Behind the Dictionary
Lexicographers Talk About Language
American English is Getting on Well, Thanks
Two weeks ago, the British writer Matthew Engel set off a trans-Atlantic ruckus by writing an opinion piece for the BBC online magazine entitled, "Why Do Some Americanisms Irritate People?" Engel's piece, along with a followup of reader peeves, attracted the attention of American language watchers. Lexicographer Grant Barrett had some pointed criticisms for Engel, which the BBC ran in diluted fashion. Here we present Barrett's unexpurgated response to Engel.
Using English in one's work no more qualifies one to write about the English language than having hair qualifies one to be a barber. It seems Matthew Engel has had a go with the pinking shears.
Let's get the provable, unquestionable facts out of the way: Most Americanisms that Engel names aren't particularly American or original to American English. Most of the ones submitted by readers aren't, either. Simple research using well-known trustworthy websites would have discovered that.
Also, his personal dislike for a handful of terms doesn't make them ungrammatical or contrary to good English. He simply has personal preferences as to how and when to use certain words, as we all do.
Engel has two main points. First, Americans are ruining English. "Overwhelming manifestation of American cultural power"! Americanisms are spies! They come in battalions! It's enough to puff a Yank up with pride.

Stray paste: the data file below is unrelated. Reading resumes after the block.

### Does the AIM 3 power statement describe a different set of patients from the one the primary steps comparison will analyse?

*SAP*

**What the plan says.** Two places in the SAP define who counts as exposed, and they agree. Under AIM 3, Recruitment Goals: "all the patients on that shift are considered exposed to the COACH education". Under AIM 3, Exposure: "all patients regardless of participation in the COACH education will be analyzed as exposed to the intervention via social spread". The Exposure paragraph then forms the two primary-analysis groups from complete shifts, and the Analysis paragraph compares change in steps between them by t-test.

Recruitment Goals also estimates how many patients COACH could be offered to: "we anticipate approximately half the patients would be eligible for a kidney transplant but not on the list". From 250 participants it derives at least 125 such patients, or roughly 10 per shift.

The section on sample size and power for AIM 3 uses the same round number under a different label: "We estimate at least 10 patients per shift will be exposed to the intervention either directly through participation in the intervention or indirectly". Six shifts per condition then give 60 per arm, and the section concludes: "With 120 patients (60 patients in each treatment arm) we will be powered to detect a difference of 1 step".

We Americans lead at least two staggeringly expensive wars elsewhere in the world but with a few cost-free changes to the lexis we apparently have the British running in fear in the High Street. Soon we'll have Sainsbury's to ourselves! Our victory over English and the English is almost complete.
"The original version," is what Engel calls British English, which is like calling one's firstborn "the original child."
English is, in truth, a family: American English and British English are siblings from the same parentage, neither the parent of the other. Two siblings among many modern-day varieties.
But his complaints about American English don't matter. Despite the headline and some of Engel's framing, his second point is his main one.
"What I hate is the sloppy loss of our own distinctive phraseology through sheer idleness, lack of self-awareness and our attitude of cultural cringe. ... We are letting British English wither."
The "our," in my opinion, is best thought of as the scribbling class that includes Engel.
Somewhere along the way the writing and thinking folks (on both sides of the Atlantic) have ceded most of the public conversation about language to the carpers, whiners and peevers. Worse, many of the scribbling class have become whingers themselves.
I know the complainers well, as they are among the listeners who direct more than 10,000 phone calls and emails a year to the national show about language I co-host here in the United States. We treat the complainers, a small but keyboard-happy minority, with tenderness and some concern. They're afflicted.